Hard Hats Shall = Mandatory.  Should = Advisory. There really isn't any excuse for not wearing hard hats on jobs that require it. The miracles of chemistry and manufacturing have turned out head protection to fit every need and about every taste. The colors are attractive and have proved to be positive factors in morale and in comfort. In some cases, the type of job a crew performs is identified by the color of its hard hats. This type of team identification—and protection—is also used by football teams, pilots in Air Force units and other groups. The color of a hard hat...

Avoid Improper Drum Handling Improper drum handling and barrels can result in severe injuries. These include painful back sprains, smashed toes and fingers, or exposure to hazardous chemicals if the contents are leaking. Proper work practices can minimize your risk of injury, so consider the following tips. Prior to handling the drum, read the label on the drum and look for symbols, words or other marks which indicate if its contents are hazardous, corrosive, toxic or flammable. If the drum isn't labeled, consider the contents hazardous until they are positively identified. Look around the drum to see if it is leaking....

Protective Headwear One serious blow to the head can leave an otherwise strong and healthy person permanently brain-damaged or disabled for life. At best, a blow on the head can give you a whopper of a headache. Therefore, it is crucial to protect it from the impact of falling objects, painful bumps, and in some cases, from high-voltage electric shock. ANSI-approved head protection is generally required when there is "a potential for head injury from falling or moving objects" and where employees' heads are exposed to electricity. Hard Hats: The American National Standards Institute has established guidelines for helmets, the latest of...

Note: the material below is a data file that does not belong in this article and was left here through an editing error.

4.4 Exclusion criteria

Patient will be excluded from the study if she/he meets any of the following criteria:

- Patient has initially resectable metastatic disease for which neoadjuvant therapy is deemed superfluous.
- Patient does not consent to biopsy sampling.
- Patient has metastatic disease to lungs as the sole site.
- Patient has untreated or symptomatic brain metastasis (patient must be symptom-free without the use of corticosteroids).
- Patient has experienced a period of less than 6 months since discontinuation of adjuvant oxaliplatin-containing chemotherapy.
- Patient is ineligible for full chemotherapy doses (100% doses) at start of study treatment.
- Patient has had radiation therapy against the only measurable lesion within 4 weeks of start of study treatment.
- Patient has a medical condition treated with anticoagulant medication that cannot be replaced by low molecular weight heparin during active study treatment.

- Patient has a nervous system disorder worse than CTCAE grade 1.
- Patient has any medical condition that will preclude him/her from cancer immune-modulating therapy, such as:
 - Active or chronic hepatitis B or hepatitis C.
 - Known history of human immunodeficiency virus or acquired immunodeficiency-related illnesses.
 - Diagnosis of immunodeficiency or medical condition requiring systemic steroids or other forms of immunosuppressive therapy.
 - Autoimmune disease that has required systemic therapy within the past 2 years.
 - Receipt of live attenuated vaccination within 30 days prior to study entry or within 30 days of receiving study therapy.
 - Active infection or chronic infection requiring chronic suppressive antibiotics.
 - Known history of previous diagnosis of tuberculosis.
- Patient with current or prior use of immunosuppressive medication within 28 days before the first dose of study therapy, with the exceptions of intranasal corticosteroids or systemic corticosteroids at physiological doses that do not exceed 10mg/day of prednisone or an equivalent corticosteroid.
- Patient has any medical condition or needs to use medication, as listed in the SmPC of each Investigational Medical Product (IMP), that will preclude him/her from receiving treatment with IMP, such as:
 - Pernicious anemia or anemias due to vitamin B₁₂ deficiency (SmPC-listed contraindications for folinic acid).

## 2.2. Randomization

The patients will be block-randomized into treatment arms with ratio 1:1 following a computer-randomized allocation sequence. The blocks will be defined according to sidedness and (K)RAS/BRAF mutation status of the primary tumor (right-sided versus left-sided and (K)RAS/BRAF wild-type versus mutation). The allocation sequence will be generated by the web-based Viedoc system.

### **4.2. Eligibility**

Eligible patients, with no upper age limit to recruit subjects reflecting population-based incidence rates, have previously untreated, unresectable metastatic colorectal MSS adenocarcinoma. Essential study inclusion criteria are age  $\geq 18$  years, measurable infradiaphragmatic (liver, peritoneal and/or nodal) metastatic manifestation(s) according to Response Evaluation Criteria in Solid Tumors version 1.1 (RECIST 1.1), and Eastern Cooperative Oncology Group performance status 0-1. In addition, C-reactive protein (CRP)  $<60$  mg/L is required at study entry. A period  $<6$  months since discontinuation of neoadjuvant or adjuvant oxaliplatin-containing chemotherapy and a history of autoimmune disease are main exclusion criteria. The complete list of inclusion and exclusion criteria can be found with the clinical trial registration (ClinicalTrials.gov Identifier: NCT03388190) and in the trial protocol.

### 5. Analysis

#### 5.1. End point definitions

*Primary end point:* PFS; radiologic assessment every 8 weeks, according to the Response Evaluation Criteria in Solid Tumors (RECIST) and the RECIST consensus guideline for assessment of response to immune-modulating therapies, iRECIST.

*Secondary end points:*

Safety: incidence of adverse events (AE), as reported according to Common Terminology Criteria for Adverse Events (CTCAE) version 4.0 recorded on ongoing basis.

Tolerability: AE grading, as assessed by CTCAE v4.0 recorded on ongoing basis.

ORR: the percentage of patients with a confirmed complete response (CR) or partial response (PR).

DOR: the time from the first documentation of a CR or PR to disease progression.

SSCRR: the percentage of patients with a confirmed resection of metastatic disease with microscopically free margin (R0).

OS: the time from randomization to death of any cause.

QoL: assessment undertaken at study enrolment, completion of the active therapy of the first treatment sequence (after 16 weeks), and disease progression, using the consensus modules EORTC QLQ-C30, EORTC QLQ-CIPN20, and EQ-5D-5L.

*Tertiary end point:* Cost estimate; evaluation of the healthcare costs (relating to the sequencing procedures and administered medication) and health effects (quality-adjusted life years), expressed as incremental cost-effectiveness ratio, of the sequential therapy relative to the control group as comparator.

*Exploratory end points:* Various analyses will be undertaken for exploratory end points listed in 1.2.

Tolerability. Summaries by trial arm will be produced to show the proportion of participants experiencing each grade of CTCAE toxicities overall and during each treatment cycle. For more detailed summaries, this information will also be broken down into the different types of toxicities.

Respirator Fit Check - Personal Protective Equipment Although negative pressure respirators are an accepted way to reduce exposure to airborne contaminants, engineering controls should always be your first choice. Sometimes strategies such as adequate ventilation can reduce contaminants to levels where personal protection is not required. However, if you do choose this equipment, you must be certain of two things: Have you selected the proper respirator with the correct filtering media, and does it fit properly? No amount of training or respiratory equipment will provide the protection you need unless a good seal is made. Prior to entering a contaminated atmosphere, you...

Report Unsafe Equipment Equipment Hazards Your employer does its best to keep equipment in good condition, but maintenance personnel are only human and can't keep up with all the problems in the field. Some defects will go unnoticed in spite of every effort made. Those of you who work with and around machines and equipment are in a good position to notice hazardous conditions. Get in the habit of reporting things that can lead to accidents so that corrections can be made before they result in costly accidents and/or employee injuries. Keep in mind that the person who sees a situation that should...